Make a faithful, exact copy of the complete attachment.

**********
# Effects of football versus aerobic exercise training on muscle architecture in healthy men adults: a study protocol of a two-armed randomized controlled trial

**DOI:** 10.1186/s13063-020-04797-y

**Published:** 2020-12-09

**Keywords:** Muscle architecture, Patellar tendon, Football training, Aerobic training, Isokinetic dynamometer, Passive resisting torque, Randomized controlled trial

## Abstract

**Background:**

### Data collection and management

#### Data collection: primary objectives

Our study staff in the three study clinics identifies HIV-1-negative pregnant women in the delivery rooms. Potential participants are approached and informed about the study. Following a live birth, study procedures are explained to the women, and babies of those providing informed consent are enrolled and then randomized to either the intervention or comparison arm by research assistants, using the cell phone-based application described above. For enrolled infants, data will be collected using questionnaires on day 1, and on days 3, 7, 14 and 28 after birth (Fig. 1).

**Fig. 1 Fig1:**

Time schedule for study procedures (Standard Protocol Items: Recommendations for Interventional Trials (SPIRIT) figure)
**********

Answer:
# Effects of football versus aerobic exercise training on muscle architecture in healthy men adults: a study protocol of a two-armed randomized controlled trial

**DOI:** 10.1186/s13063-020-04797-y

**Published:** 2020-12-09

**Keywords:** Muscle architecture, Patellar tendon, Football training, Aerobic training, Isokinetic dynamometer, Passive resisting torque, Randomized controlled trial

## Abstract

**Background:**

### Data collection and management

#### Data collection: primary objectives

Our study staff in the three study clinics identifies HIV-1-negative pregnant women in the delivery rooms. Potential participants are approached and informed about the study. Following a live birth, study procedures are explained to the women, and babies of those providing informed consent are enrolled and then randomized to either the intervention or comparison arm by research assistants, using the cell phone-based application described above. For enrolled infants, data will be collected using questionnaires on day 1, and on days 3, 7, 14 and 28 after birth (Fig. 1).

**Fig. 1 Fig1:**

Time schedule for study procedures (Standard Protocol Items: Recommendations for Interventional Trials (SPIRIT) figure)